The three officers in rangers uniform and the CIA agent thoroughly checked the backpack. In the end they could only extract a meager booty: 12 rolls of film, a score of maps corrected with colored pencils, a portable radio that had not worked for a long time, a couple of diaries and a green notebook.
The green notebook, where you can read something that looks like a series of poems, does not arouse much interest. A few hours later, the owner of the backpack, the commander Ernesto Guevara, will be killed in the little school of La Higuera and his brief earthly debris, distributed.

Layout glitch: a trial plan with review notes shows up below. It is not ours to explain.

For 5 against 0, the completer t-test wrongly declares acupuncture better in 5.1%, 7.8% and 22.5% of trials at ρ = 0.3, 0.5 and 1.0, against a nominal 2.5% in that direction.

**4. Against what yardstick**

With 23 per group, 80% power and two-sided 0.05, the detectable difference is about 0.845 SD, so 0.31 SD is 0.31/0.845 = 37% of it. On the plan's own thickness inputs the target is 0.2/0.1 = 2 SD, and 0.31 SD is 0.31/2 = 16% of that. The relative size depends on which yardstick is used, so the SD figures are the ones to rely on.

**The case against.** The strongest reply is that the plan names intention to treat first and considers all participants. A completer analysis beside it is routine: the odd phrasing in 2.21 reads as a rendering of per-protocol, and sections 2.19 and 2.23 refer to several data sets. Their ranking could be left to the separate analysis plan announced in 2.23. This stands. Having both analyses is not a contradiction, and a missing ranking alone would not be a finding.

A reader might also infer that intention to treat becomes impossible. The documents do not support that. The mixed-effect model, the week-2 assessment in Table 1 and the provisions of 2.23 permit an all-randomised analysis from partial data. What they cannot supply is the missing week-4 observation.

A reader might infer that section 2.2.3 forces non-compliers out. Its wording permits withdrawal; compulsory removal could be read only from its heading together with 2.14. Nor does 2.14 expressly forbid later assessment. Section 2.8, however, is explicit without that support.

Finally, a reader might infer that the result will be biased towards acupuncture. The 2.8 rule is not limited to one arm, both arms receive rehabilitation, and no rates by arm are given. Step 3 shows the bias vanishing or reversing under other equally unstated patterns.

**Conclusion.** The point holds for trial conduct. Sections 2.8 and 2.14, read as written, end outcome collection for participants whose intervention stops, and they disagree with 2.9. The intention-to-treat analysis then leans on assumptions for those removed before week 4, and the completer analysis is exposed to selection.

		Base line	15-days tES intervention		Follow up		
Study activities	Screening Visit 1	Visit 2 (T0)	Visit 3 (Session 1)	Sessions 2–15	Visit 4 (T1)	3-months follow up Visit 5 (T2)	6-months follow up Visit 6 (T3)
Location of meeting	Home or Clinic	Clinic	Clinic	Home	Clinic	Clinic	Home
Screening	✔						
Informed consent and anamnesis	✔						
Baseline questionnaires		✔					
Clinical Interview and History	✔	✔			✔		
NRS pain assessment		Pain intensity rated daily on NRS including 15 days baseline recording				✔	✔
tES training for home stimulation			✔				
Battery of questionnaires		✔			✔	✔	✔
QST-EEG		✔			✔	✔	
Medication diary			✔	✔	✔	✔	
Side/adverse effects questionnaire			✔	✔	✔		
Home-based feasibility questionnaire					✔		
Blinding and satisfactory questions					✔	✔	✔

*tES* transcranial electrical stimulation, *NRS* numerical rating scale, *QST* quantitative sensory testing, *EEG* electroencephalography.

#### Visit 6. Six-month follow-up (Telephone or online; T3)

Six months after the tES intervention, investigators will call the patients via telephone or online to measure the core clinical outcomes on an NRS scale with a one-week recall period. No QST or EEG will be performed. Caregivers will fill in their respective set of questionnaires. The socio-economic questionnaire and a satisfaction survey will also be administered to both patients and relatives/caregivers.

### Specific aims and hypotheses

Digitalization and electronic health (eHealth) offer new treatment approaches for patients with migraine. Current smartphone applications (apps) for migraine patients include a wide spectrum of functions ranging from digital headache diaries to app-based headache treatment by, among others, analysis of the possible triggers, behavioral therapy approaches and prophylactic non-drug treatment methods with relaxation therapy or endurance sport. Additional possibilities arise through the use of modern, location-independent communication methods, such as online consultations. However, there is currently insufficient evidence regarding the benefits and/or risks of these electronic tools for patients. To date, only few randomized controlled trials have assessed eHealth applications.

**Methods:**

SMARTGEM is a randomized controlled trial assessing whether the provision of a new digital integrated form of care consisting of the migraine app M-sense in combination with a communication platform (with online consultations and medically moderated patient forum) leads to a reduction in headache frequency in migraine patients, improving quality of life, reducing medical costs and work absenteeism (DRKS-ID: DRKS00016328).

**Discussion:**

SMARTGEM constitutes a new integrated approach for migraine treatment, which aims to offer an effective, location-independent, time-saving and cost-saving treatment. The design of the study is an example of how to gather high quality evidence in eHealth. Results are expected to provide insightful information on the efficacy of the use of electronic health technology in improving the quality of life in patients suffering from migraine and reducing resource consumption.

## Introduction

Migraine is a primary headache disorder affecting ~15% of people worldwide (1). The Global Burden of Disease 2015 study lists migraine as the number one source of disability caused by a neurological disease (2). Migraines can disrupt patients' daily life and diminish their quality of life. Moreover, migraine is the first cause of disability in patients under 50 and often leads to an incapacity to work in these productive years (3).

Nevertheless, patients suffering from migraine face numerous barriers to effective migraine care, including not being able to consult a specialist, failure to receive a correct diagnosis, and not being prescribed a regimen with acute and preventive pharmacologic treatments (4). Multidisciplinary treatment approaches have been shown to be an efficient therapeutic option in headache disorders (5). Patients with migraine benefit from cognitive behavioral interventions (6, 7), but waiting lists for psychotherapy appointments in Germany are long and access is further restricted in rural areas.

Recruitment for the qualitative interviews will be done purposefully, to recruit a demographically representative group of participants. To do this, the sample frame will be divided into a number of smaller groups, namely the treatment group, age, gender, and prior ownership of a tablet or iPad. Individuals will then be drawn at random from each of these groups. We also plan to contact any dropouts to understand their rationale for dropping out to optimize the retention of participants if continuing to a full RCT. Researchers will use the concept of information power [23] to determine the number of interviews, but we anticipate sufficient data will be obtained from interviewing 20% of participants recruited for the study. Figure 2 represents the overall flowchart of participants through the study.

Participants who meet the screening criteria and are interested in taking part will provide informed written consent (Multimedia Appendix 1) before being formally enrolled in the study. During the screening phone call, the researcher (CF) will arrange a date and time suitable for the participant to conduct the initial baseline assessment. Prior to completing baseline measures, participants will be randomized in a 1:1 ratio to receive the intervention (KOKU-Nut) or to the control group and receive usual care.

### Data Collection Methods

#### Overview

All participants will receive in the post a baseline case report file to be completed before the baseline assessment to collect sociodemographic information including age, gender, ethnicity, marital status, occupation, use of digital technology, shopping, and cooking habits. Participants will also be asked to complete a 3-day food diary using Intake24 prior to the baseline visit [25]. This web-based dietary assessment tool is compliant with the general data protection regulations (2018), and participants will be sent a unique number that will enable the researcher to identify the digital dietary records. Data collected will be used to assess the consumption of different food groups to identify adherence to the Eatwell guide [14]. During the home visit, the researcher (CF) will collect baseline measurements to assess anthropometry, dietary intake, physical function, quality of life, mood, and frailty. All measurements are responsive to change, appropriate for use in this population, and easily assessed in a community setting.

Over the years, the way Notebook green pasta with Arabic letters on the cover, notebook poetry, was a mystery. Did it contain poems that Che had written throughout the Bolivian campaign? Were these poems that Che had copied over the past two years? Was it a mixture of both? Were the poems a kind of key?
The challenge for me was fascinating. I started identifying the fifteen poems that I knew or sounded familiar to me. There were relatively easy things, things that sounded to the Canto general, vallejianas phrases and Caribbean sounds: the notebook contained a selection of poems by Neruda, Vallejo, Guillén and León Felipe.